NBC broadcast its first major golf tournament since the 2014 U.S. Open this past weekend, but not everyone was happy to see resident curmudgeon Johnny Miller back in the booth for the British Open.

Miller’s shtick has always been to “call it like it is” and not give a damn if that offends the golfers he covers. The players have openly hated his guts for years but he’s long been a media darling and fan favorite for his keen insight and biting criticism.

Personally, I’ve found him very refreshing in a sport where even the slightest criticism feels off limits because of the cozy relationship between players and analysts.

Some of Miller’s most famous quips include saying of Craig Parry’s swing in 2004, “If Ben Hogan saw that, he’d puke,” and observing during the 2008 U.S. Open that Rocco Mediate “looks more like the guy who cleans Tiger’s swimming pool.”

But as Miller’s negativity seems to grow with his age and players and members of the media have called him out on Twitter for it, he’s now too often left looking like golf’s “Debbie Downer” — the old “Saturday Night Live” killjoy who obnoxiously found the downside to any situation.

Viewers want someone who isn’t afraid to speak the truth, which is why Miller has been a member of NBC’s golf coverage for 26 years. But there’s a difference between critiquing someone’s game to provide insight, and seemingly cheering for the golfers to screw up.

Miller loves setting players up for failure by talking about easy a particular shot or putt is so that in the event of a miss, he can feign surprise about their lack of execution or fortitude. Or critiquing a swing that’s not absolutely perfect. Or how a player botched a club selection. And, of course, saying how he would have done it differently. Oh by the way, did Miller mention he shot a 63 in the final round of the 1973 U.S. Open?

In doing so, Miller sounds like a grumpy old man who’s about to turn 70 and still bitter about a career that could have been so much better if not for the putting “yips.”

And when his complaints expand to everything from the pace of play to the weather, it feels like there’s always a dark cloud over his head.

Miller was at it again this past weekend while making up for lost time.

When Dustin Johnson had a triple bogey on the 11th hole on Saturday, Miller went out of his way to mock Johnson for customarily waving to the gallery as he walked off the green. Would Miller have rather Johnson stormed off the green like a brat?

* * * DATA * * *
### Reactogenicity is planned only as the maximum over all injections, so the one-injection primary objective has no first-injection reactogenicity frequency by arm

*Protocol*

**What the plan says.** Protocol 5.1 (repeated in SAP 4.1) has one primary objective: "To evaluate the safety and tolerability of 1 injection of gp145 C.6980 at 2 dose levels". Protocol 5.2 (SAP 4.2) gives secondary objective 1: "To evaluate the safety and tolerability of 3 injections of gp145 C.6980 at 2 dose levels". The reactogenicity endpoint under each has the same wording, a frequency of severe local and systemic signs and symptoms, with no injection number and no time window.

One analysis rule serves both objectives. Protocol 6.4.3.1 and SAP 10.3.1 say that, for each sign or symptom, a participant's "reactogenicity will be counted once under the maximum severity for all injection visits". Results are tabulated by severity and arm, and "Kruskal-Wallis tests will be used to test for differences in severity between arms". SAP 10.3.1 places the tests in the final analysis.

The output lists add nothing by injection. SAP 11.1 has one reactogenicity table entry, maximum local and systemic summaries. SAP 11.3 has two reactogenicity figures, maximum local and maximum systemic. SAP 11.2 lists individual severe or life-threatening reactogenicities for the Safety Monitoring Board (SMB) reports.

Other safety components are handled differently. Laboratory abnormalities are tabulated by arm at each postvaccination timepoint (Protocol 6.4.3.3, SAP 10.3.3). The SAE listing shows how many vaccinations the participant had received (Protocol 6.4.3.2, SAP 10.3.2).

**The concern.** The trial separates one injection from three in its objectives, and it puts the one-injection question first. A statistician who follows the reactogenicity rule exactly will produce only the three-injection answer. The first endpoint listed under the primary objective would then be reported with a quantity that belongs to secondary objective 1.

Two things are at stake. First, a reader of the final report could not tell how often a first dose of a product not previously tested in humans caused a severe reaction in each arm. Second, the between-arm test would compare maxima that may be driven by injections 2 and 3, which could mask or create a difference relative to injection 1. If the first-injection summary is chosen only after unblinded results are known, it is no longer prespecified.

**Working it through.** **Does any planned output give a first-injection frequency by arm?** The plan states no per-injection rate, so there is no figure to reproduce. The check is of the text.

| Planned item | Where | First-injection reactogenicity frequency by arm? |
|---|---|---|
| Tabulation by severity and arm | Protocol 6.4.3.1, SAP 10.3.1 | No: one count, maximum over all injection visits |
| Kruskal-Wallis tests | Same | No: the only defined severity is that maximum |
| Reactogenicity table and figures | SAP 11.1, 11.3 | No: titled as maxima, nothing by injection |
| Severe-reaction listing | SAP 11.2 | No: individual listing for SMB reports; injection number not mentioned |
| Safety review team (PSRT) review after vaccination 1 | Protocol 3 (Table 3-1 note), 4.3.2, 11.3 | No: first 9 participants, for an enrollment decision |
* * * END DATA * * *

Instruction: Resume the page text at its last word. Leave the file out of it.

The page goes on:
Most notably, Miller said of Rory McIlroy on Sunday:

“I think he overdid the weight room, personally. I don’t think that helped him at all. I think the same thing with Tiger Woods. You just get carried away with wearing the tight shirts and showings off their sort of muscles.”

There’s no problem with saying McIlroy should lay off the weights if Miller backed it up with facts. But for Miller to say that McIlroy was driven to beef up by his own vanity and throw Tiger Woods under the bus as well felt ridiculously speculative and unnecessarily personal — especially when you consider McIlroy finished the Open tied for fifth.

Even Henrik Stenson wasn’t immune to Miller’s shtick after shooting a final-round 63 to finish a whopping 20-under, as Miller landed a backhanded compliment to the 2016 champ right before NBC’s coverage wrapped up:

“His putter won him the Open,” Miller observed. “You wouldn’t think that from Henrik Stenson. He’s not known as a great putter.”

Really, Johnny Downer?

I half expected him to lean out the tower on the 18th hole before Stenson tied Miller’s record score in the final round of a major to scream, “You will not make this putt — YA JACKASS!!!”

2017 is the last year of Miller’s NBC contract, meaning he might call just one more major — next year’s British Open — before he retires (it’s quite apparent that David Feherty was brought in to be Miller’s successor). But he’ll also be in the booth for the 2016 Olympics in Rio de Janeiro next month and the Ryder Cup in September. It would be a nice change of pace if Miller used those opportunities to scale back the negativity and schadenfreude.

Otherwise, NBC might as well follow the lead of “Debbie Downer” and finish each of his observations with a sad trombone.

About Jim Weber

Jim Weber is the founder of College Sports Only. He has worked at CBS Sports, NBC Sports and ESPN the Magazine and is the founder of a previous college sports website, Lost Lettermen (R.I.P.).

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